Many drugs for U.S. kids tested in poor countries
BY Frederik Joelving
NEW YORK (Reuters Health) - A law intended to speed up development of new drugs for U.S. kids has ended up financing clinical trials in poor countries, where the medicines might never become available.
That's the conclusion of a new report whose authors say the situation raises ethical concerns.
More than a third of the published trials performed under 1997 legislation called the Pediatric Exclusivity Provision were carried out at least partly in developing or transitioning nations, such as Uganda and India, researchers found.
"The trend that we describe brings up some scientific and ethical problems," said Dr. Sara K. Pasquali, a pediatrician at Duke University Medical Center in Durham, North Carolina, whose findings appear in the journal Pediatrics.
"Oftentimes, access to a study may be the only access to medical care a family has," she said of trial participants in developing countries. Once the testing is done, however, it's unclear if effective drugs will be marketed in the country in question, and whether they will be affordable.
Among the 174 trials the researchers examined, drugs against infectious diseases were most likely to be tested in the developing world, closely followed by heart, allergy and arthritis medications.
"We are now using vulnerable people in vulnerable countries as drug laboratories," Dr. Marcia Angell, who was not involved in the new research, told Reuters Health. "It is all about dollars and cents."
"Whether in children or adults, no clinical trials should be done in undeveloped countries unless they are trials to test a drug for a disease that only occurs there," said Angell, who teaches social medicine at Harvard Medical School in Boston.
The idea behind the Pediatric Exclusivity Provision is to incentivize development of drugs for children in the U.S.
Because many diseases are rare in childhood, clinical trials usually target adults only, and their results don't automatically extend to kids. The pediatric provision grants companies an extra six months of patent life if they test their drugs in kids as well.
So far, those patent extensions have netted drugmakers an estimated $14 billion dollars, according to the U.S. Food and Drug Administration.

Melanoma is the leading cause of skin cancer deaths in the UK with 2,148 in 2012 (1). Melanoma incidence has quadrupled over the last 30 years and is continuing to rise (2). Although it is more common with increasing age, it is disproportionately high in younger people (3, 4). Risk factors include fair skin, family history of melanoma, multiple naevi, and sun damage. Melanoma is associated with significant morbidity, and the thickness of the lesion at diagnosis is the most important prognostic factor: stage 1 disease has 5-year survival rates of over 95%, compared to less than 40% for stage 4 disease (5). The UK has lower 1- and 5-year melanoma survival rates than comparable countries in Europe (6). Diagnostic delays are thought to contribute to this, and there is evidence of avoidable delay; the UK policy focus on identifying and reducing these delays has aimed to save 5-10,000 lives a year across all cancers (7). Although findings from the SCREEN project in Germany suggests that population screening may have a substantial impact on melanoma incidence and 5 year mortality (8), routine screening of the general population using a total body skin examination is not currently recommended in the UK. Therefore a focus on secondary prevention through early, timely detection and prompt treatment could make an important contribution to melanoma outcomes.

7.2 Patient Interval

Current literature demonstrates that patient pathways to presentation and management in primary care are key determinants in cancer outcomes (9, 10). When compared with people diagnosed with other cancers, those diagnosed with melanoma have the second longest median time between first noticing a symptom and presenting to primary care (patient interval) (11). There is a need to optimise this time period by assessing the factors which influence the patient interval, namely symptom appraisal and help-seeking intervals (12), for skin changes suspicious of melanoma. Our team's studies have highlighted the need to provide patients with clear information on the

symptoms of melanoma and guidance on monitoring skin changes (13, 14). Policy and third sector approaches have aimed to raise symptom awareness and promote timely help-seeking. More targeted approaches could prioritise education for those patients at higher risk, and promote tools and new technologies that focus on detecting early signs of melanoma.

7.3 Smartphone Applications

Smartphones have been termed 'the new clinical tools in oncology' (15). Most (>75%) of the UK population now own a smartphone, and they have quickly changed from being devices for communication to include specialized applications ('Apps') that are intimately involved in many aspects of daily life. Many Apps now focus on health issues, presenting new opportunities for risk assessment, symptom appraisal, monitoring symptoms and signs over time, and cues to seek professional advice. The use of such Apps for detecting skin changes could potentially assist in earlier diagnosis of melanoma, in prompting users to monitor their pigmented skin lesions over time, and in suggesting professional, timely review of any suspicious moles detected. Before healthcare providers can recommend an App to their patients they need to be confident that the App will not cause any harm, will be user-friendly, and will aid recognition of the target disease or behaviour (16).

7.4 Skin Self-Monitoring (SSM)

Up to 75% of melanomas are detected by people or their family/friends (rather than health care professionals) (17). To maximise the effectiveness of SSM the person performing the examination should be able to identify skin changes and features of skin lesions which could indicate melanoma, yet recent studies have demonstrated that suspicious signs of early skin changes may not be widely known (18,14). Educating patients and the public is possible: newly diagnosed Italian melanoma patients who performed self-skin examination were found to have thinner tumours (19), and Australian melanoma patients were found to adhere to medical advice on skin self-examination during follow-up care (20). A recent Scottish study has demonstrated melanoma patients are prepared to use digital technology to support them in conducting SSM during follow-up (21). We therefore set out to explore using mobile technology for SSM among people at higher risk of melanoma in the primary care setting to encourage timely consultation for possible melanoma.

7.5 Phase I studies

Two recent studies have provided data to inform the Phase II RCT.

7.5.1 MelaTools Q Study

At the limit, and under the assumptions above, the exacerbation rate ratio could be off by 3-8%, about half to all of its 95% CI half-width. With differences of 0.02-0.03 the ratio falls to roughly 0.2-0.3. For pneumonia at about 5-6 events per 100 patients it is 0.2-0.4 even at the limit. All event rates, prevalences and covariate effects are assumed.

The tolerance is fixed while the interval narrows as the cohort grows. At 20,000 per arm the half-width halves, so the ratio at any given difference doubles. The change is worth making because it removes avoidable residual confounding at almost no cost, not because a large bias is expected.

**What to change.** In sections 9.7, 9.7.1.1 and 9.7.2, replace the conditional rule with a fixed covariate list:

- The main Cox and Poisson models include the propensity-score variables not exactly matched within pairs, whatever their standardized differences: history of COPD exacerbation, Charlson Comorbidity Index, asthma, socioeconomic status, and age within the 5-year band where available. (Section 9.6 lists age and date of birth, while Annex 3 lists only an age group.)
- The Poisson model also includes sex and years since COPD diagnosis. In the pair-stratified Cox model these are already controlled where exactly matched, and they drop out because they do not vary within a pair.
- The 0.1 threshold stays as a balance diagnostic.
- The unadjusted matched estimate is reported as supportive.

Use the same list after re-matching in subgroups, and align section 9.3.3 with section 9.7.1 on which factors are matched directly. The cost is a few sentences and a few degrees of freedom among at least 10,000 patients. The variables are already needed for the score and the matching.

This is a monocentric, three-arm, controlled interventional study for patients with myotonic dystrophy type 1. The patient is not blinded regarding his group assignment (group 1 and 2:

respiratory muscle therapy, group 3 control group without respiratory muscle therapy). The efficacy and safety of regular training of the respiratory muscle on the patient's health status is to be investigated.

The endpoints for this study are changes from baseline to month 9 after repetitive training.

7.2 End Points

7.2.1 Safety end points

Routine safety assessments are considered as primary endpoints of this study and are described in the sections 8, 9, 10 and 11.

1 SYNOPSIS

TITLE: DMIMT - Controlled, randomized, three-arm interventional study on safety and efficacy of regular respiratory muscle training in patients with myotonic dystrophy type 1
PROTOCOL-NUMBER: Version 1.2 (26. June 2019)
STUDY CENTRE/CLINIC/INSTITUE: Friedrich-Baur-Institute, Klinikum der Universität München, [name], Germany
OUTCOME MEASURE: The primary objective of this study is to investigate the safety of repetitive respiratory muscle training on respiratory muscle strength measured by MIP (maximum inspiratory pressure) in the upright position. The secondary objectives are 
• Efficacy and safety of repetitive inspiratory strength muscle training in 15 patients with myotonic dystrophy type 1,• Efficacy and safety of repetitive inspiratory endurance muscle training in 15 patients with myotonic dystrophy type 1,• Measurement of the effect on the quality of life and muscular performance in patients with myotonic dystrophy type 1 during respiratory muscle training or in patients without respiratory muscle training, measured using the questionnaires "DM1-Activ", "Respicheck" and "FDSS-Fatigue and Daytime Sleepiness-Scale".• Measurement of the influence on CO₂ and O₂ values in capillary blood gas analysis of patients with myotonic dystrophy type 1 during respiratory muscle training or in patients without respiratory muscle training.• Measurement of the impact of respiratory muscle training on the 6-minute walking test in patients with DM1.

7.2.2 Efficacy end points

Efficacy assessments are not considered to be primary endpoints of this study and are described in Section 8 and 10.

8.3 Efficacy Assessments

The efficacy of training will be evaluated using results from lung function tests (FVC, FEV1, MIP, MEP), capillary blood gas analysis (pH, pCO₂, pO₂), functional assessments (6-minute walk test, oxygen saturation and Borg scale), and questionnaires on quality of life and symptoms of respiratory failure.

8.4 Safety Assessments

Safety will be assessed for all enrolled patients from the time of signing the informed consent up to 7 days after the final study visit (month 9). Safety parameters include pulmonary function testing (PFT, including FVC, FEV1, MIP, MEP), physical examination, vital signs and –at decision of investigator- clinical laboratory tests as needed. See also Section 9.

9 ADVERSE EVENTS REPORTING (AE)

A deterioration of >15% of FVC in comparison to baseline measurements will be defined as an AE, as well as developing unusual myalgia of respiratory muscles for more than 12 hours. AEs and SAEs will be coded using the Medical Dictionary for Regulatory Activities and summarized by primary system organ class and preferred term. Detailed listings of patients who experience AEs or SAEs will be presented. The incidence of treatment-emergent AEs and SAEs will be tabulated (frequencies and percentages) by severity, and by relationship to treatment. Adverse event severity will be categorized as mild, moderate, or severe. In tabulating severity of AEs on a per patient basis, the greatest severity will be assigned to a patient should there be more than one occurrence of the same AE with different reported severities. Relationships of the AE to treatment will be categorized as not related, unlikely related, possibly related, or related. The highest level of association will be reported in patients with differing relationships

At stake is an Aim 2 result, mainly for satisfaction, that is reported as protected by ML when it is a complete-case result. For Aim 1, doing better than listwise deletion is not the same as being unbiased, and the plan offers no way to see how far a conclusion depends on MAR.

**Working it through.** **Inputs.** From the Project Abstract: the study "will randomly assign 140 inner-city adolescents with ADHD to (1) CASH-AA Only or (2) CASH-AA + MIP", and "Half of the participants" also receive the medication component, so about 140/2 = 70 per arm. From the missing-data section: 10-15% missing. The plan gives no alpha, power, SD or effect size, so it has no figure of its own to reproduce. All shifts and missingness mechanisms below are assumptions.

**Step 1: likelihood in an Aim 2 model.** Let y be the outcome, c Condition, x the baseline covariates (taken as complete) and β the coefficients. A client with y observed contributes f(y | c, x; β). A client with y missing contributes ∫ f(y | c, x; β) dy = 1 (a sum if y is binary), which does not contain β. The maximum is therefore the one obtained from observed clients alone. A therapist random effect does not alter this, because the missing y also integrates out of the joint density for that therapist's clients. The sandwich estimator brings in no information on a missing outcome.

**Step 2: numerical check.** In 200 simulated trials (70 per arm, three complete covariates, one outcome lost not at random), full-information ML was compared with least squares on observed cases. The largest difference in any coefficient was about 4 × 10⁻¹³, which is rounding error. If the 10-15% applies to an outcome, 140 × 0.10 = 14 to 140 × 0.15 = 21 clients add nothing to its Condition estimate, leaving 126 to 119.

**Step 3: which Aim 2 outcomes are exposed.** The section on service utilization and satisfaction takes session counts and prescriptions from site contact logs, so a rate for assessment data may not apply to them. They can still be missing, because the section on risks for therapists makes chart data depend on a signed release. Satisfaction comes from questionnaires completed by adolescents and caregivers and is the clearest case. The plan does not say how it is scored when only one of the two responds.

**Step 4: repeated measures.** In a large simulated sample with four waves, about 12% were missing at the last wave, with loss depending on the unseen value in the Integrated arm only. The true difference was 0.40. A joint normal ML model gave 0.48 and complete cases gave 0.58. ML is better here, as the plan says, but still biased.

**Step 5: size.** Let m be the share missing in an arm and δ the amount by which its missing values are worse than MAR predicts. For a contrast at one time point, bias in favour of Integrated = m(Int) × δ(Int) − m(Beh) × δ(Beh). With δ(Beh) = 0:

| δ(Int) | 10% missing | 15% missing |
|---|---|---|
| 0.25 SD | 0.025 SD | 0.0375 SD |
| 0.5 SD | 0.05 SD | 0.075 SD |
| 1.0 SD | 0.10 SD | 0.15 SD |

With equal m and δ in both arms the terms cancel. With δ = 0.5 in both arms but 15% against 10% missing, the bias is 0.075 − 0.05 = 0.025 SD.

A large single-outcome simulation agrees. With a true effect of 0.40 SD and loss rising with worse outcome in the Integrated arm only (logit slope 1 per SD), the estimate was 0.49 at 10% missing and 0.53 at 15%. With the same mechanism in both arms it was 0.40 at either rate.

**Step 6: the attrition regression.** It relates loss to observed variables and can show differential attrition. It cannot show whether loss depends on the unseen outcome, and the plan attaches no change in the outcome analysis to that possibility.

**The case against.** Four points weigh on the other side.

At the same time, more than 150 drugs have been approved for children since 1997, said Pasquali.
"There are certainly both advantages and disadvantages to consider," she said of the rapid globalization of clinical research, adding that it makes recruiting participants easier and carrying out drug trials cheaper.
According to the Pharmaceutical Research and Manufacturers of America, a trade association, there is no difference in the way trials are conducted in the U.S. and abroad.
"All of our companies follow our principles on conducting clinical trials," said Mark Grayson, a spokesman for the association. "No matter where we are we follow our principles."
Those principles include getting informed consent from the research participants (or in the case of children, their parents), ethical approval by an independent board, and training local investigators.
But the meaning of something like "informed consent" might not be clear in a different cultural context. One study from 2008, for instance, tested how much women in Ghana understood about the clinical trial they were part of.
The women were taking either vitamin A or a dummy pill, yet more than 90 percent actually believed they were getting an active and beneficial medication.
M. Nabeel Ghayur, a pharmacologist who worked in drug development in Pakistan before joining McMaster University in Hamilton, Ontario, Canada, said conditions are similar in India and Pakistan.
"People actually have blind trust in their doctor in South Asia. They have no idea what drug development is, they have no idea what clinical trials are," he told Reuters Health.
He said there was little red tape in those countries, and that people would rarely ask about drug side effects and legal issues.
"Recruiting people is easy, getting informed consent is easy, getting approval is easy, paying the patients and paying the doctors is easy," Ghayur said. "The physicians and investigators have absolutely no idea about the seriousness of the situation."
Pasquali said drugmakers needed to be held to a higher standard. For instance, she said, they could be required to describe how appropriate a drug would be for the country in which it is to be tested.
In addition, transparency could be increased by publishing all trials in medical journals -- something that happened less than half the time for the trials done under the Pediatric Exclusivity Provision. (See Reuters Health story of Aug 2, 2010.)
"Children are a vulnerable population," Pasquali said.
SOURCE: link.reuters.com/gas77m Pediatrics, online August 23, 2010.
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